The Yemenite Jewish community is a very old one, and many of their foods are largely unique among Jewish cuisine. Among the many special Yemenite Jewish foods, perhaps their most distinctive are their baked goods. But due to the only passing familiarity that many Jews have with this community, a number of similar pastries and breads are often confused for each other. In this post, I want to briefly highlight four special baked goods that are among the cornerstones of Yemenite Jewish food.
But first, a drop of history. Jews have lived on the Arabian peninsula for thousands of years, long predating the advent of Islam there. In fact, the southern part of the peninsula, where Yemen now sits, once had a Jewish king during the 6th century. The Jewish way of life in Yemen was largely rural and their cuisine often reflected the simplicity of their lives. However, like Jews around the world, they would reserve their best foods for Shabbat, and a few of the pastries I list below were either reserved for that day, or were made in a more special version for Sabbath.
Jachnun is one such Shabbat food. Typically, it is left to bake in a low-heat oven overnight on Friday night, many of them layered inside a single closed pot. Saturday morning, after synagogue, the jachnun is eaten alongside eggs that also cook through the night, fresh-grated tomato, and schug — a spicy but flavorsome paste typically made with chilis, garlic and cilantro. While Yemenites also have a meaty Shabbat stew that they eat in the afternoon, this breakfast pastry also features the classic all-night cooking method that most Jewish communities use to have a hot lunch on Saturday.
Jachnun is connected with the Jews of Aden, the southern port city region of Yemen that was, at certain points, under different rule than the other Yemenite Jews. Under the British, their standard of living was somewhat higher, and perhaps this accounts for the richness of the buttered dough (using samneh, a special clarified butter) that is used for jachnun. The relative newness of jachnun is also underscored by the grated tomato accompaniment; tomato did not even exist in the Middle East until the early 1800s. Jachnun also takes around three days to prepare, showing the honor provided for a food that is special for the Sabbath.
Made from the same basic dough as jachnun, malawach is everyday fare that is easier to prepare (though still not without any effort required). It is a laminated puff pastry dough, including layers of dough with butter in between. Once the dough is prepared, however, it is rolled out flat and fried up as is, rather than baking all night for Shabbat as a dense cylinder. Not only because it is made from the same dough as jachnun, but there is something else which suggests the relative modernity of this pastry as well. One common step in preparation nowadays is to freeze the rolled out dough before frying it up, allowing the butter to stay more solid as it begins frying, creating a flaky consistency.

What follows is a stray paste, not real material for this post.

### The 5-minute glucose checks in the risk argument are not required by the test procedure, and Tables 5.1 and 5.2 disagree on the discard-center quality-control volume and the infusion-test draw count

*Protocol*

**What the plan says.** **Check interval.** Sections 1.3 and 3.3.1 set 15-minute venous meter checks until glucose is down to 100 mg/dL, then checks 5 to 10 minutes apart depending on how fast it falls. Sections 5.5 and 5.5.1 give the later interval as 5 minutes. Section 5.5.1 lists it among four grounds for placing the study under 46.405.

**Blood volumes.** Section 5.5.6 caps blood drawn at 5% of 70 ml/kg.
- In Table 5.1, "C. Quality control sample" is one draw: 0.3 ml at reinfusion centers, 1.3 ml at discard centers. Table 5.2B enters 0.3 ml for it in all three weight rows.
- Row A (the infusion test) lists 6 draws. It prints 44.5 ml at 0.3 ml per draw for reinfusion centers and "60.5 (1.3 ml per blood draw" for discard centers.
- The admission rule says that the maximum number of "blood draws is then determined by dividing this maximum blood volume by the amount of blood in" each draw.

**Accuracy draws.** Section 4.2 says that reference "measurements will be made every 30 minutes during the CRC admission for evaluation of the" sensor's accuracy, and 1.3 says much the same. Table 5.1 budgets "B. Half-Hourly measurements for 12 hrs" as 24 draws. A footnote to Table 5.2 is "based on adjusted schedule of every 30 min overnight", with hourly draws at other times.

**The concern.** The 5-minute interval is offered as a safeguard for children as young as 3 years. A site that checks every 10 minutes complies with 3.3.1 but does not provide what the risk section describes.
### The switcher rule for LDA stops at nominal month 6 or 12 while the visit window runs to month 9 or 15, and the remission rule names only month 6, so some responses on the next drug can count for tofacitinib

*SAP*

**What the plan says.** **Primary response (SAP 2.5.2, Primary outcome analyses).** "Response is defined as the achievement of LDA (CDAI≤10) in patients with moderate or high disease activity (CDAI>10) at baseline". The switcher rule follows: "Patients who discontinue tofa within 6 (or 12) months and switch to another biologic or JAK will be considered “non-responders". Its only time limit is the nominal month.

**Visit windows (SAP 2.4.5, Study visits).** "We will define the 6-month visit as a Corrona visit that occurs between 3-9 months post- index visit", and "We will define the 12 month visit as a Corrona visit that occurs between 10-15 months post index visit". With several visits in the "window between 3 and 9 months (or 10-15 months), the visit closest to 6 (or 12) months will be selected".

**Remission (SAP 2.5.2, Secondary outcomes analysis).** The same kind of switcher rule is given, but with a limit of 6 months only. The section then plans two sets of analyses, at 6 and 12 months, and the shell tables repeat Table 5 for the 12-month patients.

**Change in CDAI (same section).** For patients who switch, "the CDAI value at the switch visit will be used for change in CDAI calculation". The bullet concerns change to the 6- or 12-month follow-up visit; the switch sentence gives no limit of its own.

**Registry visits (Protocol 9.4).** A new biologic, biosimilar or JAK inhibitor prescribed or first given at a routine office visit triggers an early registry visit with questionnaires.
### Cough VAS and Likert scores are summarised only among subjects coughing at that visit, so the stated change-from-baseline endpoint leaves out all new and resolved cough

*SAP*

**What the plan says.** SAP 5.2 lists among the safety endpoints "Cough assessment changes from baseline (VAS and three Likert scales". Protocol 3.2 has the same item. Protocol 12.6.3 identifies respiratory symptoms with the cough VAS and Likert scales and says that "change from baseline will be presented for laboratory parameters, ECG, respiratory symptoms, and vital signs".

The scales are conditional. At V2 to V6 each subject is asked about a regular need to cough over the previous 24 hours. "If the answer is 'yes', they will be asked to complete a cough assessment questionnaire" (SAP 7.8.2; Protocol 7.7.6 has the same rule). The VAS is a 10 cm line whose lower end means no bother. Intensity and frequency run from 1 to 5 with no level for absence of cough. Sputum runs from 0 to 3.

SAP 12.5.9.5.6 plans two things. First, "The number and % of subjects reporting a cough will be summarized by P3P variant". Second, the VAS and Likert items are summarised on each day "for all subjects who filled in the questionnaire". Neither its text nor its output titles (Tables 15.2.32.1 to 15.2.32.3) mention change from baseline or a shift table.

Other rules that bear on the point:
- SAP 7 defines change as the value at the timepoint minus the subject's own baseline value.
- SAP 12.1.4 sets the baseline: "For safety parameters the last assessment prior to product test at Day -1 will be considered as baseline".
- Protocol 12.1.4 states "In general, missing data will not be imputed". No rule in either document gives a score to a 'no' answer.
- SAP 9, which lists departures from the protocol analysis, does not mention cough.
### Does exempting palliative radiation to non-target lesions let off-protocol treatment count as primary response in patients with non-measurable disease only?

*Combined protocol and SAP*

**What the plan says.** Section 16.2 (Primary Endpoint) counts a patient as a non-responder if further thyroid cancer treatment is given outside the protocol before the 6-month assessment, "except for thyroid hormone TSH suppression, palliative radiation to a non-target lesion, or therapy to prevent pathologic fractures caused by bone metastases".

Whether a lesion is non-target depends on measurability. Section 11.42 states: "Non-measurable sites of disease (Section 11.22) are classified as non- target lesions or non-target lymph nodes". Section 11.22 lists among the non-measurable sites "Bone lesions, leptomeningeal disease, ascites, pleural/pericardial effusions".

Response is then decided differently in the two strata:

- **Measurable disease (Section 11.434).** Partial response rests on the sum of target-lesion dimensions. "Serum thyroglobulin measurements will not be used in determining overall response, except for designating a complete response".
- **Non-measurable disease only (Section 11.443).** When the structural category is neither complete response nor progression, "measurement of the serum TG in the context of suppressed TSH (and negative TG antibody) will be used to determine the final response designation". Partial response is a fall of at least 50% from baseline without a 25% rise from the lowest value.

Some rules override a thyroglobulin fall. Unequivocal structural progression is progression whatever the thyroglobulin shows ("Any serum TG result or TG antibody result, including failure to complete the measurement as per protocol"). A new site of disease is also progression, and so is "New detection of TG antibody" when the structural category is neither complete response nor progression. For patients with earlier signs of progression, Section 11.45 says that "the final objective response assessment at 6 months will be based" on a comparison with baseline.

My favorite way to eat malawach is as a fatoot. This Yemenite dish (not unique to the Jews) is a way of using up leftover bread, though one can use fresh as well. The cooked malawach is shredded or sliced into pieces and mixed with beaten egg, then fried up together. You can add vegetables such as onion or tomato, or even cheese if you like. Essentially, I see it as a malawach take on matzoh brei!
Sticking with the flatbread style, lahuh (pronounced with a guttural “h,” something like lachuch) is a type of crepe made from a fermented batter, thus creating the bubbles that fill the dough. The slight sour taste of lahuh, and its bubbly appearance probably remind some of you of injera, that classic flat bread of Ethiopia. This is not coincidental. Yemen is situated just across the Red Sea from the Horn of Africa, home to Ethiopia, Djibouti, Eritrea and Somalia, all of whose people eat a similar type of flatbread. Yemenite Jews were always among those who would be engaged with international trade, something we see from (among other things) documents found in the Cairo Geniza. So eating a food that comes from a foreign, though near neighbor and trading partner makes the most sense for the traders themselves.
One of the better known places to eat lahuh in Israel is at a well-known tourist destination eatery in the northern city of Tzefat. There it is made fresh and served up with grated cheeses and vegetables sprinkled on top.
Almost as beloved a Shabbat food as jachnun is kubaneh. Of the four baked goods I’m featuring here, this is the only one that can really be called a bread. It is made from an enriched and slightly sweetened dough, but is baked inside a covered pot. (In fact, the same type of pot is used for both kubaneh and jachnun, at least here in Israel.)
One of the interesting things about kubaneh is that is might be made either for weekdays or shabbat, but when it is the latter, it is of a higher quality. During the week, a common grain such as sorghum might be used, but for Shabbat, white wheat flour would be sought out. This is similar to what Ashkenazi Jews did in Europe. They ate dark rye or wheat breads during the week, but preferred white flour for their Sabbath challah.
Whichever of these baked goods one looks at, the interesting thing is that they were all largely eaten by Jews in Yemen and not by other Yemenis. There is no obvious reason for this, as many other foods are eaten by both communities. But perhaps the different social, economic, business, and religious elements of Yemenite Jewry led to their featuring a few special dishes within their community alone. I’ve tried to highlight a few of those possible reasons.
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